Dave asked me to contribute to another one of his brilliant ideas – a series of posts by people in advertising talking about what ads they liked before they learnt what they were supposed to like.
I never learnt what I was supposed to like. I didn’t study advertising at uni – I didn’t even go to uni. And I didn’t go to ad school – I didn’t know it was a thing until I started mentoring at School of Communication Arts 2.0.
I suppose after two and a bit decades in advertising, I’ve learnt what I’m supposed to like on the job.
The thing is, I don’t always like what I’m supposed to like.
I don’t always like the big, sexy and stylish stuff. I get it – it’s big, sexy and stylish – but sometimes I like the really silly stuff. The jokes, the jingles, the clichés and the puns.
Anyway, what did I like before I knew what I was supposed to like?
Silk Cut ads.
I don’t think I knew what the ads were for, but I remember regularly seeing variations on a theme.
There were lots of them in what I now know as print and OOH.
Google shows me there were TV ads too, but I don’t remember seeing those. Just pages filled with a rich colour and a luxurious-looking fabric.
Of course, I wouldn’t have said those words back then – the ads first came out in 1983, so I was five years old – I probably would’ve thought ‘pretty’ and ‘silky’ and that would’ve been as far as my creative judgement would go.
Alexandra Taylor’s tales of getting the print ads signed off by Saatchi are brilliant – listen to her talk to Dan Dawson and Hugh Todd on their podcast Get Behind The Billboard.
While I may not remember seeing Silk Cut ads on TV, I do remember plenty of other TV ads.
“She’s like Ariston” my grandma used to say every time my mum nagged at my brother and me.
We thought she was hilarious, using the funny song from the advert to describe our mum.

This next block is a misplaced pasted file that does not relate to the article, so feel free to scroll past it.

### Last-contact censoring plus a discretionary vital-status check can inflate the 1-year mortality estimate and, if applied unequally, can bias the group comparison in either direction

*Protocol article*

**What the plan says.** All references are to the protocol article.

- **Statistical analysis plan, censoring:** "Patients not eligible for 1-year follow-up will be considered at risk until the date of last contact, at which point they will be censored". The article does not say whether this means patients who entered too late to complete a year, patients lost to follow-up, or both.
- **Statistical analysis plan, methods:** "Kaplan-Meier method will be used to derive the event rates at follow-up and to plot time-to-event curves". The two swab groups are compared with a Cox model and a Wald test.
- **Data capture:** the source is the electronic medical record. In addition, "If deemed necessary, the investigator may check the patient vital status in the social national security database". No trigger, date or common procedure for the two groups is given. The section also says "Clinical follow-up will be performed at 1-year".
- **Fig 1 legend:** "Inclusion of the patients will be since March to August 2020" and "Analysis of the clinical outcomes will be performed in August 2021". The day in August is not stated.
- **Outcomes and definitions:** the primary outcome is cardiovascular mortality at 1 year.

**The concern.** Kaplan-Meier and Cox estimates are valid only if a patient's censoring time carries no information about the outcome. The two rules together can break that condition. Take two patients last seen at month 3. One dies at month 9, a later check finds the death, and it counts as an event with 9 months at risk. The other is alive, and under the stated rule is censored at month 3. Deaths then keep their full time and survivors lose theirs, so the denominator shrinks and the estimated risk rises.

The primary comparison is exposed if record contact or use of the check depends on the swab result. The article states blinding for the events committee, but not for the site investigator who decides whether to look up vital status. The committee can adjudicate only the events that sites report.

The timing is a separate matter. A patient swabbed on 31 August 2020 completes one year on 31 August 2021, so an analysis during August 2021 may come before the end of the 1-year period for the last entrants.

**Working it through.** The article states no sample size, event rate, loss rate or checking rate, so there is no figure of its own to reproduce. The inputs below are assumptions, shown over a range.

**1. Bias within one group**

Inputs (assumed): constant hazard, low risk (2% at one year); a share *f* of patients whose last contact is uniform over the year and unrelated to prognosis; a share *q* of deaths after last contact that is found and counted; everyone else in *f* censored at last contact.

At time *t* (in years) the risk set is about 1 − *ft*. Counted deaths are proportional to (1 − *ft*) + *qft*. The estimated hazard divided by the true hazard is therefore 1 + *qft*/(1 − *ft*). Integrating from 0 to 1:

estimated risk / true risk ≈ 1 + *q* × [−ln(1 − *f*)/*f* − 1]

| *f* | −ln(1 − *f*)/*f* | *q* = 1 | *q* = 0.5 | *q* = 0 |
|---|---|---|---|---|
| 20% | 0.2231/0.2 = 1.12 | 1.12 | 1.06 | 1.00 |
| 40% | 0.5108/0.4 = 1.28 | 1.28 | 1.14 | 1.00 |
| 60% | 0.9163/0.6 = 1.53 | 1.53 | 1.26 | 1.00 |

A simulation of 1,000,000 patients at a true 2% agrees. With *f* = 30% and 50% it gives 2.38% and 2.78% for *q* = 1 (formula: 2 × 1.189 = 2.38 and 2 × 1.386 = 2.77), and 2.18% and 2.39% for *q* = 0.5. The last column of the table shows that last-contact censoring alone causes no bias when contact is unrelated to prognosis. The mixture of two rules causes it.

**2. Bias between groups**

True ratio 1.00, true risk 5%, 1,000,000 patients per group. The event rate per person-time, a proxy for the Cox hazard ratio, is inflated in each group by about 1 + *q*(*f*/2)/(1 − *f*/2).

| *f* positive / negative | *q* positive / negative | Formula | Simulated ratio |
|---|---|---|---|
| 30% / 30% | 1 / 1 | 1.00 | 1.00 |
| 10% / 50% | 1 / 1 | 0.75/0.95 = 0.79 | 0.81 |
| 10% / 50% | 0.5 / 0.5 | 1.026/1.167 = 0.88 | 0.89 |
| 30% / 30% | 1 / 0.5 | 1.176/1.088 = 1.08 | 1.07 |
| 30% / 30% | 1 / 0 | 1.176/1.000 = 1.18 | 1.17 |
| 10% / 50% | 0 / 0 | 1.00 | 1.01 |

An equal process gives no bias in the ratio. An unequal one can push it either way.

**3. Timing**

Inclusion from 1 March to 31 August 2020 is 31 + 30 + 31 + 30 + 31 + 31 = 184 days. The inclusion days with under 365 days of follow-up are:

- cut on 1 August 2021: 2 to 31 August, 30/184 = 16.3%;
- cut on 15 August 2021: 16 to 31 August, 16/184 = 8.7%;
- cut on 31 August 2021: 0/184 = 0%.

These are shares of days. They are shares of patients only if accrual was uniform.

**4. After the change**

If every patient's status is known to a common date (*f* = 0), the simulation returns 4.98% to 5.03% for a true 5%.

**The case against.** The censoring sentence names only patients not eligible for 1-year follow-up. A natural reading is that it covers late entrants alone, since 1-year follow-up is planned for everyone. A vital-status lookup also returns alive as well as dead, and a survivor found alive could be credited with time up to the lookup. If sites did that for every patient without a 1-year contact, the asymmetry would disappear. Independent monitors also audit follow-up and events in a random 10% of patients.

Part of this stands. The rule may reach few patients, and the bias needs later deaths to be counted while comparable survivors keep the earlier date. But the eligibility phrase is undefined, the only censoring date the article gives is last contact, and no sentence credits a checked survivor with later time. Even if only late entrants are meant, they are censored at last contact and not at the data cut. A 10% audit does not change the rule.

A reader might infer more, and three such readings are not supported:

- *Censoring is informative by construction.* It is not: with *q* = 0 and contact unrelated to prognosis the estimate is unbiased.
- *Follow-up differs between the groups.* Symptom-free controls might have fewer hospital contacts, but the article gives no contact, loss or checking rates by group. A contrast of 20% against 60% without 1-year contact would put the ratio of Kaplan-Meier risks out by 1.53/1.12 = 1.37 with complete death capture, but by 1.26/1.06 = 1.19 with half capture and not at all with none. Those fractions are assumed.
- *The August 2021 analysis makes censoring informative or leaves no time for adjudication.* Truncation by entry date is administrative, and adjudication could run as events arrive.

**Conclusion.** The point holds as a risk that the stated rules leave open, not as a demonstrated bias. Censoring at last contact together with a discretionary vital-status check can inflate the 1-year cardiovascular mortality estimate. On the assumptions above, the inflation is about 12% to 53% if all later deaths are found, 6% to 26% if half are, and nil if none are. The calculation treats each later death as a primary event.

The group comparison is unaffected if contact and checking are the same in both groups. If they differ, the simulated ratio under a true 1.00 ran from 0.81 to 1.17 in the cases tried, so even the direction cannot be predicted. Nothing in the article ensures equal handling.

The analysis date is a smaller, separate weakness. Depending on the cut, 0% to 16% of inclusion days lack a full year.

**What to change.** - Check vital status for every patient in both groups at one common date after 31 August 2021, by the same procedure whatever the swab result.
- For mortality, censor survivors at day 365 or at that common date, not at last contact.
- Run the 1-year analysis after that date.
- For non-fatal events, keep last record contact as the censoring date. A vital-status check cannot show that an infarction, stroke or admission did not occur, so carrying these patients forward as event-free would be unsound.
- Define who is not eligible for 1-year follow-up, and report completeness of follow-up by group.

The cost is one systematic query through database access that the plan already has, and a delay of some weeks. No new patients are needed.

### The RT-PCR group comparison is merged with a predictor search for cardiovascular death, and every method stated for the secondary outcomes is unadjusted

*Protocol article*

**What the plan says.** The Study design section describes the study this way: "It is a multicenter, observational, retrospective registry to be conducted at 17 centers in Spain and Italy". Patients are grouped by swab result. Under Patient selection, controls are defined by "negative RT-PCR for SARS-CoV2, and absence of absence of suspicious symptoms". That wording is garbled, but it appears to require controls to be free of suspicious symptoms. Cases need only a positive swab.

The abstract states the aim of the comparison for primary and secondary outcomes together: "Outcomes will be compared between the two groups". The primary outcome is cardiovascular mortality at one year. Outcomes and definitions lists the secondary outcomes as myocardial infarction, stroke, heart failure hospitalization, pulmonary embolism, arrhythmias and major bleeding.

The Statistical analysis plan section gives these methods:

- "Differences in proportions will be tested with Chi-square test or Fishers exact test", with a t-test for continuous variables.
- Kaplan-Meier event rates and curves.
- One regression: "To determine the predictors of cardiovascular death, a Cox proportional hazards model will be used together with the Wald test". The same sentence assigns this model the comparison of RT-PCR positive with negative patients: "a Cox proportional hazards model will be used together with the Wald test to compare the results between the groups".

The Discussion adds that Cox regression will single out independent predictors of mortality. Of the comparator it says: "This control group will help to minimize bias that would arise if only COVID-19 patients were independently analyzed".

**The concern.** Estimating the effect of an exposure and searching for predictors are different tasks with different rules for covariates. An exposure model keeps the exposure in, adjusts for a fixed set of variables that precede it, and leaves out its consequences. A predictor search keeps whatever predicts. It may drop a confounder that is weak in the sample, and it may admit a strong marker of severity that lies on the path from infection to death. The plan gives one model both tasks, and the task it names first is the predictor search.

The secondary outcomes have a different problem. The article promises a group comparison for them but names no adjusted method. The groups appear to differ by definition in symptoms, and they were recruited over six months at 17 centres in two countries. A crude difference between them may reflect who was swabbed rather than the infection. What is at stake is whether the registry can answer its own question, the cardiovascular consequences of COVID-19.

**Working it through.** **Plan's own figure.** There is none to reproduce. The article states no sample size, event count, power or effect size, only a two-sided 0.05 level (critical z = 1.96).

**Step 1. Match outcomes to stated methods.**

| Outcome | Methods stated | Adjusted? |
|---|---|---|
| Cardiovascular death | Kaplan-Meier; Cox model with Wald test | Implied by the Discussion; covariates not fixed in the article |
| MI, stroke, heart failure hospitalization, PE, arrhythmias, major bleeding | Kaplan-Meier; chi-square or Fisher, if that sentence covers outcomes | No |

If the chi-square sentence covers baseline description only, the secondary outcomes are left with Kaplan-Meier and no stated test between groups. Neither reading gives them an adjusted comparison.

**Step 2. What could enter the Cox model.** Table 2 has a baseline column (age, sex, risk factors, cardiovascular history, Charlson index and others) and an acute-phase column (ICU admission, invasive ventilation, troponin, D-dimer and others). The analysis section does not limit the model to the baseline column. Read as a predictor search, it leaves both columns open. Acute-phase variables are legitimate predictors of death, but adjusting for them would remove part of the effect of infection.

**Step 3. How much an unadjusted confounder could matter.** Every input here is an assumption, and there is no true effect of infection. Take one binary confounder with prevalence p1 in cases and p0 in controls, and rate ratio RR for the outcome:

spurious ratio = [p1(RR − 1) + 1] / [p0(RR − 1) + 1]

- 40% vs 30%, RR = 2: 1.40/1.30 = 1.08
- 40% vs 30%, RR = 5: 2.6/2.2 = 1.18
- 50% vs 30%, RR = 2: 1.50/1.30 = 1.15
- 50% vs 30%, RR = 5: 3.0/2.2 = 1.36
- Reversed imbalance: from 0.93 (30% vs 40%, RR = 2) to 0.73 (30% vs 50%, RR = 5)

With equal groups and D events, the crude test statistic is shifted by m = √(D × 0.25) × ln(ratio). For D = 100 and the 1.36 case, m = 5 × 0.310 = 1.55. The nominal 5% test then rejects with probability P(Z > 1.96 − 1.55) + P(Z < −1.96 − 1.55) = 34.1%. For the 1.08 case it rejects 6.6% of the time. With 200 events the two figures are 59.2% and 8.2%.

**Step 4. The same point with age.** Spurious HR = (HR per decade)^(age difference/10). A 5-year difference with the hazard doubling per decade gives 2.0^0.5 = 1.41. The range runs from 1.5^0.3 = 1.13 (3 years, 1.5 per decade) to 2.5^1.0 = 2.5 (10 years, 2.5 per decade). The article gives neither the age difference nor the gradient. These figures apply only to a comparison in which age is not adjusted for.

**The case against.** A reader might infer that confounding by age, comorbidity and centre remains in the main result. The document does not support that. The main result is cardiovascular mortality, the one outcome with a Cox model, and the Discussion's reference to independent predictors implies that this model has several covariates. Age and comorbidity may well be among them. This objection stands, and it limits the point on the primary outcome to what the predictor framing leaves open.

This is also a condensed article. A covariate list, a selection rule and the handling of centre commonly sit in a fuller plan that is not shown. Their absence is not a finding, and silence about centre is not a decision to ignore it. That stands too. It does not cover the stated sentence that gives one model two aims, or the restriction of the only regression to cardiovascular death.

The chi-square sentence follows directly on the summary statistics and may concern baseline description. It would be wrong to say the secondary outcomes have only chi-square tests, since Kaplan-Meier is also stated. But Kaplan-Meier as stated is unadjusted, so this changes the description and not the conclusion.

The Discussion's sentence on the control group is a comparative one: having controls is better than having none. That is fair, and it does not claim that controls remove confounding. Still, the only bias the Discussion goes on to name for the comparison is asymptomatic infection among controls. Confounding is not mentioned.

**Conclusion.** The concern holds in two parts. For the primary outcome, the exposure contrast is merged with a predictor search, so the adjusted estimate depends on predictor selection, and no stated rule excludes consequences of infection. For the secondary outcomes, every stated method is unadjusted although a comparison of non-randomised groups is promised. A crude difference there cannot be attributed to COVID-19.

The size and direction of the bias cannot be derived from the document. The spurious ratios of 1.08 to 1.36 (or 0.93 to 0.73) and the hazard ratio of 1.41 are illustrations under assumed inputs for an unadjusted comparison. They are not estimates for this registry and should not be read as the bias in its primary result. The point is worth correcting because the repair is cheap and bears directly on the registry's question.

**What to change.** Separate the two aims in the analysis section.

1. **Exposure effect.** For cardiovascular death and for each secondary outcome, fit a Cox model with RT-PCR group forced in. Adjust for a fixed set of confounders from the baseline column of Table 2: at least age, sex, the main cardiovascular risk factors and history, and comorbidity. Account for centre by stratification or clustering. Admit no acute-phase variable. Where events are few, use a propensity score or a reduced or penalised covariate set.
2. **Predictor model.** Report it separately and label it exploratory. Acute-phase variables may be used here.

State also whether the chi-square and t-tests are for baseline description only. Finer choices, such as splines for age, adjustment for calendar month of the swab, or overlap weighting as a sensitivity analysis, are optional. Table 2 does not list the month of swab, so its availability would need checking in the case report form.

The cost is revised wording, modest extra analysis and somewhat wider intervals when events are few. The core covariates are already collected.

She even gave mum the nickname Ariston and would ask, ‘How’s Ariston? Still going on and on?” when she phoned us.
We had no idea she was reinforcing the brand name and the product benefit at the time – neither did she, I imagine.
I’ve told Dave Trott this story a number of times – last time we talked about it, I shared what he said on Twitter, if you’re interested. (Gold Greenlees Trott.)
Still on songs, “If you like a lot of chocolate on your biscuit, join our Club” was a fun one to sing.
I know nothing about music so probably won’t say what I mean here, but the tone goes up and down and in and out when you sing it, giving your mouth and your voice a bit of a workout. Now imagine running around the house singing it really loudly. What a laugh.
Same goes for “A finger of Fudge is just enough to give your kids a treat.”
Watching it now, and ouch my ears. It’s so high-pitched. My ears must’ve heard differently back then because it was another fun song to sing.
It’s interesting seeing the brand name in the line for this and for Club. You don’t see that much now, do you? (Foote Cone Belding.)
And still on songs, I still know all the words to this Milky Way ad.
It was big and bright to look at, and the words all rhymed in a song that wouldn’t have been out of place in the pop charts.
I couldn’t sing (still can’t), but I did like to sing that a lot.
JR Hartley. Remember him? He was the posh old man in the Yellow Pages advert looking for a book by guess who? JR Hartley.